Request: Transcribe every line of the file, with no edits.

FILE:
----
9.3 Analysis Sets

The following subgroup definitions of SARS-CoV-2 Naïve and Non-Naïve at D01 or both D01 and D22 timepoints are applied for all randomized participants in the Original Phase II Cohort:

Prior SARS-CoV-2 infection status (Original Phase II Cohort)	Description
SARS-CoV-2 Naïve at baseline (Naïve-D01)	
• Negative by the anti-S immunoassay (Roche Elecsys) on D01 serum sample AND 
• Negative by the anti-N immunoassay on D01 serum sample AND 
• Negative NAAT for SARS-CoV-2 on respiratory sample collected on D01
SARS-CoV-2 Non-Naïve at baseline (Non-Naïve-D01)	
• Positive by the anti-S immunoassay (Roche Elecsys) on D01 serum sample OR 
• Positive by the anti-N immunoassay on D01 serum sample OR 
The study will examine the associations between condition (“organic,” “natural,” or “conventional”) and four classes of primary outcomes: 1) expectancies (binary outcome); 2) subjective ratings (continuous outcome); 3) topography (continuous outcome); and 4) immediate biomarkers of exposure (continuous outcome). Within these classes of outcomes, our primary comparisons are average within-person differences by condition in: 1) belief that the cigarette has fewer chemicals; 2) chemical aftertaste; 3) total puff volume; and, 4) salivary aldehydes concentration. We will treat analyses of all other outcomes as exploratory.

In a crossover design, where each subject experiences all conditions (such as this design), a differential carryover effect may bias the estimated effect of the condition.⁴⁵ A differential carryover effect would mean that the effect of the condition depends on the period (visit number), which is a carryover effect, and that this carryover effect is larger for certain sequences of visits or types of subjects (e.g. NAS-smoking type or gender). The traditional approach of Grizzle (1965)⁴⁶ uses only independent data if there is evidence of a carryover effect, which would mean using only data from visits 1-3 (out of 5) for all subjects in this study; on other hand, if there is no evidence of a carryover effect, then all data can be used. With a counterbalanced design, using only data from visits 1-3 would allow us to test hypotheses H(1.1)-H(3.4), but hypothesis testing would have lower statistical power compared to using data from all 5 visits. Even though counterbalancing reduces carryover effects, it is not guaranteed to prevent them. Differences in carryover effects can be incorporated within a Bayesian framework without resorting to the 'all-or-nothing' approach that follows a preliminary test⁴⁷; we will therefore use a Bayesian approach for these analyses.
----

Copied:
9.3 Analysis Sets

The following subgroup definitions of SARS-CoV-2 Naïve and Non-Naïve at D01 or both D01 and D22 timepoints are applied for all randomized participants in the Original Phase II Cohort:

Prior SARS-CoV-2 infection status (Original Phase II Cohort)	Description
SARS-CoV-2 Naïve at baseline (Naïve-D01)	
• Negative by the anti-S immunoassay (Roche Elecsys) on D01 serum sample AND 
• Negative by the anti-N immunoassay on D01 serum sample AND 
• Negative NAAT for SARS-CoV-2 on respiratory sample collected on D01
SARS-CoV-2 Non-Naïve at baseline (Non-Naïve-D01)	
• Positive by the anti-S immunoassay (Roche Elecsys) on D01 serum sample OR 
• Positive by the anti-N immunoassay on D01 serum sample OR 
The study will examine the associations between condition (“organic,” “natural,” or “conventional”) and four classes of primary outcomes: 1) expectancies (binary outcome); 2) subjective ratings (continuous outcome); 3) topography (continuous outcome); and 4) immediate biomarkers of exposure (continuous outcome). Within these classes of outcomes, our primary comparisons are average within-person differences by condition in: 1) belief that the cigarette has fewer chemicals; 2) chemical aftertaste; 3) total puff volume; and, 4) salivary aldehydes concentration. We will treat analyses of all other outcomes as exploratory.

In a crossover design, where each subject experiences all conditions (such as this design), a differential carryover effect may bias the estimated effect of the condition.⁴⁵ A differential carryover effect would mean that the effect of the condition depends on the period (visit number), which is a carryover effect, and that this carryover effect is larger for certain sequences of visits or types of subjects (e.g. NAS-smoking type or gender). The traditional approach of Grizzle (1965)⁴⁶ uses only independent data if there is evidence of a carryover effect, which would mean using only data from visits 1-3 (out of 5) for all subjects in this study; on other hand, if there is no evidence of a carryover effect, then all data can be used. With a counterbalanced design, using only data from visits 1-3 would allow us to test hypotheses H(1.1)-H(3.4), but hypothesis testing would have lower statistical power compared to using data from all 5 visits. Even though counterbalancing reduces carryover effects, it is not guaranteed to prevent them. Differences in carryover effects can be incorporated within a Bayesian framework without resorting to the 'all-or-nothing' approach that follows a preliminary test⁴⁷; we will therefore use a Bayesian approach for these analyses.